Zizek continues his exploration of the impasses of OOO by examining its passage from subject to substance. His argument here is that far from escaping the problematic of the subject (which Meillassoux draws from Althusser and re-names “correlationism”) OOO reinforces the very dualism that it purports to escape. The naturalisation of the object is accompanied by the substantialisation of the subject, which in turn must be compensated by a more or less poetic re-subjectivation (or “re-enchantment”) of the real.
Zizek advocates a reprise of the contrary movement, from substance to subject, that is to say he proposes to undercut OOO’s secondary re-subjectivation of the object (regressive re-enchantment) by means of a renewed concept of the subject as de-substantialized. This movement of de-substantialization was accomplished, in Zizek’s view by Lacan and by the Deleuze of LOGIC OF SENSE.
Here Zizek’s terminology and argument become murky indeed, but the main lines are clear. We need a concept of pure appearance that is not the appearing of anything. This de-substantialization of appearance corresponds to Lacan’s semblance and to Deleuze’s simulacrum. It is only with this concept that we can conceive of the subject:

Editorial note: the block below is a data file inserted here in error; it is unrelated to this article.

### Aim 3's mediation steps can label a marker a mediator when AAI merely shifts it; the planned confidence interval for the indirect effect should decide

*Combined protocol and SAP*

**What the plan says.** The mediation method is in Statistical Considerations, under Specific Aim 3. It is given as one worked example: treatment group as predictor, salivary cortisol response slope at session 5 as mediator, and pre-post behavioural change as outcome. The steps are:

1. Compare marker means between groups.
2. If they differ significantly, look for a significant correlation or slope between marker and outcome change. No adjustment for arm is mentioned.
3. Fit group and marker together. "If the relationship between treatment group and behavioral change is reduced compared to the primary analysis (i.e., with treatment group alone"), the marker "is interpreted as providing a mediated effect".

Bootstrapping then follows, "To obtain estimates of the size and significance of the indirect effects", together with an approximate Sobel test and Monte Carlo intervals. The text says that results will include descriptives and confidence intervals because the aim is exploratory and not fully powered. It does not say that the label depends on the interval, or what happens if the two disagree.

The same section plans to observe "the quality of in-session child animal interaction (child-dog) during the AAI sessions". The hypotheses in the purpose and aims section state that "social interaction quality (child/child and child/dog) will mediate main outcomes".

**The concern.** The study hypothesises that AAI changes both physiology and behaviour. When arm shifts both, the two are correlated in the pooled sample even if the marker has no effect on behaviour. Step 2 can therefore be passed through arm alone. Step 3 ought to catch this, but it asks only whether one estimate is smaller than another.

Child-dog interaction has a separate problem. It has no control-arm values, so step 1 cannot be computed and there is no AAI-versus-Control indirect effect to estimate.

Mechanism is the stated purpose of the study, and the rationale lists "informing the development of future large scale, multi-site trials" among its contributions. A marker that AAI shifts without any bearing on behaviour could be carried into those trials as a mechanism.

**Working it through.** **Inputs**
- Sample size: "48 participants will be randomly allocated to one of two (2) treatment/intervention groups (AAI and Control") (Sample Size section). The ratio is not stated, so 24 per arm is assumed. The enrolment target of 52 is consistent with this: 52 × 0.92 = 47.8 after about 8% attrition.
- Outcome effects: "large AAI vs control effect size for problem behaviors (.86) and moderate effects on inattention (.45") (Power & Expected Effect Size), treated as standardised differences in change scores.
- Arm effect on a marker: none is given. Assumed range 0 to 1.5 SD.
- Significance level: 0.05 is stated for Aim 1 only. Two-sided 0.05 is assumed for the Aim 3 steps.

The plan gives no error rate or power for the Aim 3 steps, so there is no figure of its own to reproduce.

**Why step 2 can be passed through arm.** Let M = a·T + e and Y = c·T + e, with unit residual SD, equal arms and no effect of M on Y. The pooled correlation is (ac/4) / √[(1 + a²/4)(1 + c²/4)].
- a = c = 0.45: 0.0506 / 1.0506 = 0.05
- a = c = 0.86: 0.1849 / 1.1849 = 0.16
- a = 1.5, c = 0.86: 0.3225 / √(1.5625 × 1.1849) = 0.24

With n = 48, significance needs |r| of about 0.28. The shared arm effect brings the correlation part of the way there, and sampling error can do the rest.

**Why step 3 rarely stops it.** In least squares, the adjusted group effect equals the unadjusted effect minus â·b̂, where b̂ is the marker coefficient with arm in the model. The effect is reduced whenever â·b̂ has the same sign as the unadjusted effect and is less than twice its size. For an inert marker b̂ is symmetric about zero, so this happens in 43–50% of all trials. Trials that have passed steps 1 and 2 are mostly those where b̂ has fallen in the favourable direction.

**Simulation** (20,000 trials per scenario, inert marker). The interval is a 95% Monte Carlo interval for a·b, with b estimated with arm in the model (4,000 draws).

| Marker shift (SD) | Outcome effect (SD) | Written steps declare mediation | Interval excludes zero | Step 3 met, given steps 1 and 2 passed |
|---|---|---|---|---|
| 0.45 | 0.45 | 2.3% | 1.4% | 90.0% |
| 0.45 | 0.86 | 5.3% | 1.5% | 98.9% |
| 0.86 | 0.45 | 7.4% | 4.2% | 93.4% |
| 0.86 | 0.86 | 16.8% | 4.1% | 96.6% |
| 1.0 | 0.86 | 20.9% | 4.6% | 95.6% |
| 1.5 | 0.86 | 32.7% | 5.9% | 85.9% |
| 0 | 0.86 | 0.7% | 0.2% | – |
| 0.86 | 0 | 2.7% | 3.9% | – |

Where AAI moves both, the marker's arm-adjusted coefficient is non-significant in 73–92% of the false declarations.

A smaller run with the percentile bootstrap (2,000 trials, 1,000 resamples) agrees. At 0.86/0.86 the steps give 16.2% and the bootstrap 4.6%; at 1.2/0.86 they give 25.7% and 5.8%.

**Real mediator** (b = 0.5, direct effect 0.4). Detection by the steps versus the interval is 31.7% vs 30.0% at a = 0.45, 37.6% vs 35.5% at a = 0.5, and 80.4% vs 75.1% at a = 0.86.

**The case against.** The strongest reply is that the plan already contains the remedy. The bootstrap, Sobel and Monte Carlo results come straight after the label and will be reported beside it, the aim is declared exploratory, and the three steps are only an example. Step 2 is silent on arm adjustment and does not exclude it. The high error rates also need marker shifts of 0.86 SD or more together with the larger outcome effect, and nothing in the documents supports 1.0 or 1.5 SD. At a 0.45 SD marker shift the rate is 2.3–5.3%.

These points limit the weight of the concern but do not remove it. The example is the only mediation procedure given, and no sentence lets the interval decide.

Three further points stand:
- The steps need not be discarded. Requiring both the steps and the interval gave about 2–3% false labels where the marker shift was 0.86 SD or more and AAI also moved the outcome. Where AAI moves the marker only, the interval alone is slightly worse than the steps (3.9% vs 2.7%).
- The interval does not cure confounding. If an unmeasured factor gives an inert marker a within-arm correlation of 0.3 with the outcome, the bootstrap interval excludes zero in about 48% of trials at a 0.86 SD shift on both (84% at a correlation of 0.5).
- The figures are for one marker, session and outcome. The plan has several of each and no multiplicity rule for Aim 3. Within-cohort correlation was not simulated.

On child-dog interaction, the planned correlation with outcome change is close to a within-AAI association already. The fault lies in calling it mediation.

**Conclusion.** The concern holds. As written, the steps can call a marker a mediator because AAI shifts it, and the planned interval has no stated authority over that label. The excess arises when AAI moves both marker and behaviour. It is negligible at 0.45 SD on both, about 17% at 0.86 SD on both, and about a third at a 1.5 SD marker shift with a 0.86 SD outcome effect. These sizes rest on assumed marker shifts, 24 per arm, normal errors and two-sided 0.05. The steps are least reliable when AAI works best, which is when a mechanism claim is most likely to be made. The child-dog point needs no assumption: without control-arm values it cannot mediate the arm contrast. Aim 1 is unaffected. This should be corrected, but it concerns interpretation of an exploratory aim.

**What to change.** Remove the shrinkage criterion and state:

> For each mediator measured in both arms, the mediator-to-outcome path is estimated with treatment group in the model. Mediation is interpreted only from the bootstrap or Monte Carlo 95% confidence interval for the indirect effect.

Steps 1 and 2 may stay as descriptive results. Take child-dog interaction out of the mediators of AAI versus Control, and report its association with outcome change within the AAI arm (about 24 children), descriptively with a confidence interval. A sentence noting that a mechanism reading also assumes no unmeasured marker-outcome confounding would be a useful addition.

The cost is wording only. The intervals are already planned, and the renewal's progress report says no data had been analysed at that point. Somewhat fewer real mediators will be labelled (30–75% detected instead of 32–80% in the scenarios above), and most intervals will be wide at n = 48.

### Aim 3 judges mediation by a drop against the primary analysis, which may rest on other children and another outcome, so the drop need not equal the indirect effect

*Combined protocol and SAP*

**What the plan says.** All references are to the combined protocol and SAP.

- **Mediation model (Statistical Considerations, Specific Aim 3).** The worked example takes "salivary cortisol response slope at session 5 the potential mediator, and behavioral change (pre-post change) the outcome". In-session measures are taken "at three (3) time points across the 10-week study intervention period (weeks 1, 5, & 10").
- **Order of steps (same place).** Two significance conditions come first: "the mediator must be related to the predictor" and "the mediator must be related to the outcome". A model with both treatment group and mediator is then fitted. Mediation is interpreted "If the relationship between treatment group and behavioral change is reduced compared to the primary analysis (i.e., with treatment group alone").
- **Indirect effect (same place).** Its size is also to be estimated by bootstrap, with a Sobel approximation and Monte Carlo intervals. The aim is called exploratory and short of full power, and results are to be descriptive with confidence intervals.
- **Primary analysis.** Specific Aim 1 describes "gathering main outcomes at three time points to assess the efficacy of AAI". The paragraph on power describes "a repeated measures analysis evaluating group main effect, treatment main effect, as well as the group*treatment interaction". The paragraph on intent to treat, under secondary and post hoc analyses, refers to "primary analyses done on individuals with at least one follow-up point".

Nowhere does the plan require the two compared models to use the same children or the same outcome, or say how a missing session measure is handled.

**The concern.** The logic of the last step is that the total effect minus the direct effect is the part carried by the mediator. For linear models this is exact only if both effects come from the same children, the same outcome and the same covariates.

subject is the self-appearing of nothing
Zizek proposes this idea of self-appearing of nothing as a more satisfactory solution than OOO’s subject as based on the self-withdrawal of the object.
Zizek argues that this de-substantialisation of the subject is a way of avoiding the paradox of transcendental constitution that pervades OOO. It does not accede to an objective vision of subject-indepebdent objects but only to a transcendental vision of a substantialized real that is in denial of its own subjective basis:
the problem with subjectless objects is not that they are too objective, neglecting the role of subject, but that what they describe as a subjectless world of objects is too subjective, already within an unproblematized transcendental horizon.